1. (a)
    section 995 – “it was considered important to include a similar provision to s 52 [of the TPA] in the Bill.  Persons who engage in misleading and deceptive conduct thus run, at the very least, the risk of civil liability”;[46]
  1. (b)
    section 1005 – “[w]hile damages were available under the previous legislation this provision adopts a new format (based on TPA s 82)”; [47]
  2. (c)
    section 1325 -  “this is a new provision. It finds a parallel in TPA s 87”.[48] 
  1. [46]
    In my view, the legislative history supports the plaintiff’s characterisation of s 1325 as analogous to s 87 of the TPA, and therefore calls up as relevant the reasons given in Bialkower for the conclusion that s 87 did not confer a right of indemnity or contribution by one contravenor against another. 
  2. [47]
    Third, even if these considerations are not enough, in my view, there is a further reason why it should be concluded as a matter of law that relief is not available to the defendants against LMIM under s 1325(1) for LMIM’s contraventions of s 601FC of the CA.  An analogous question arose in McCracken v Phoenix Constructions (Qld) Pty Ltd[49] in relation to the liability of a director who contravened s 182(1) of the CA to an order for damages at the suit of a creditor of a company.  The creditor alleged that they suffered loss or damage being the amount of a debt owed to them by the company which would not be paid, and that the amount was recoverable by the creditor under s 1324(10) of the CA as damages. Although a number of the considerations in that case are not of significance or relevance in this case, the court reasoned that it was difficult to reconcile the provisions contained in Part 9.4B, including s 1317J, that restrict the persons who may apply for an order that a person compensate a corporation or registered scheme under s 1317H, with a construction of s 1324(10) that would permit any creditor to claim damage suffered by them.  As the court also observed, such a right might undermine the operation of the insolvency provisions that apply to a company ordered to be wound up or in liquidation by conferring a preferential right on a claimant creditor under s 1324(10).  Another point was that should such a right exist, the contravenor was responsible not only to the company under s 1317H, but also to the creditor under s 1324(10); that is the contravenor would be liable to pay twice.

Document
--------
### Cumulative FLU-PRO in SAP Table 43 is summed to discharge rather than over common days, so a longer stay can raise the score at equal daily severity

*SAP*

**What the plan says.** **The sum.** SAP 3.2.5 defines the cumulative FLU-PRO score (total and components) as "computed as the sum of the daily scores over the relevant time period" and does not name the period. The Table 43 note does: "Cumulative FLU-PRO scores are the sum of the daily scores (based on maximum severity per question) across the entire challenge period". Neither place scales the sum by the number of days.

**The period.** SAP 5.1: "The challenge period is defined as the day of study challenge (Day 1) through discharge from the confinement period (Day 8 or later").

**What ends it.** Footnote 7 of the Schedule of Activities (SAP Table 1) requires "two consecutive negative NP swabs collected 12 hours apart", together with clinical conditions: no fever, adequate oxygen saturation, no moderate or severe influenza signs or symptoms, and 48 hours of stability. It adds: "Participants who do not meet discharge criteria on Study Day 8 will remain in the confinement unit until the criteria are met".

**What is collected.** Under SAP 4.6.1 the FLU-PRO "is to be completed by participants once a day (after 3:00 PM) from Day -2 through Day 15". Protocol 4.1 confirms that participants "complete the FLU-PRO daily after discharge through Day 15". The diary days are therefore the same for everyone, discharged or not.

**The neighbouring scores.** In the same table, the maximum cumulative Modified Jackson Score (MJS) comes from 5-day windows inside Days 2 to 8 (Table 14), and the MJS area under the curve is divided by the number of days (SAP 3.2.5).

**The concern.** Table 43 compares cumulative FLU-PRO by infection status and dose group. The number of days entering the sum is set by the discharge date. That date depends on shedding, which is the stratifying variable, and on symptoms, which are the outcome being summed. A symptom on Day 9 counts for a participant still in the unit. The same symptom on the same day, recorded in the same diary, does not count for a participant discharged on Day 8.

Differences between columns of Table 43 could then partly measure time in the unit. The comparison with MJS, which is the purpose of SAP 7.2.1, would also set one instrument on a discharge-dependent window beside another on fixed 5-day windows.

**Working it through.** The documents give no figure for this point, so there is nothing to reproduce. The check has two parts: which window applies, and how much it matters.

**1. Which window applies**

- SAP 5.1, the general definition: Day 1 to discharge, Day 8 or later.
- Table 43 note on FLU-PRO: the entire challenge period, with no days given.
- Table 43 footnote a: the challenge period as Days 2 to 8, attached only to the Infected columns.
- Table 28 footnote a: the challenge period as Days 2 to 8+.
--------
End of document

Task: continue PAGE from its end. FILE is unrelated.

3. [48]
    In my view, some of that reasoning applies in the present case.  The starting point is that a contravention by LMIM as responsible entity for the FMIF of s 601FC gives rise to an order that  LMIM compensate the FMIF under s 1317H, for any damage suffered by the scheme that resulted  from the contravention.  The order may be applied for only by ASIC or LMIM under s 1317J.  Next, if such an order is made against LMIM as the contravenor, it must transfer the amount of the compensation to scheme property under s 1317H(4). 
  4. [49]
    But on the defendants’ theory of the operation of s 1325(1), the defendants, as well, can obtain an order that requires LMIM to pay the same amount to the defendants for the same contravention, because the defendants are liable to pay an amount of damages for the benefit of the members of the FMIF.  In my view, that is not how s 1325(1), properly construed, operates. 

LMIM’s equitable duties and equitable compensation

  1. [50]
    Paragraphs 79 to 83 of the plaintiff’s statement of claim allege that LMIM paid fees and expenses to itself or LM Administration Pty Ltd that were not authorised by and not in accordance with the constitution of the FMIF or the CA and would not have been made by a reasonable and prudent trustee. 
  2. [51]
    Paragraph 11 of the third party statement of claim alleges that LMIM owed fiduciary duties, called “equitable duties”, as the trustee of the FMIF of the usual kind owed by trustees to the beneficiaries of a trust,[50] as follows:

“(a) to preserve the trust property;

  1. (b)
    to keep proper accounts;
  1. (c)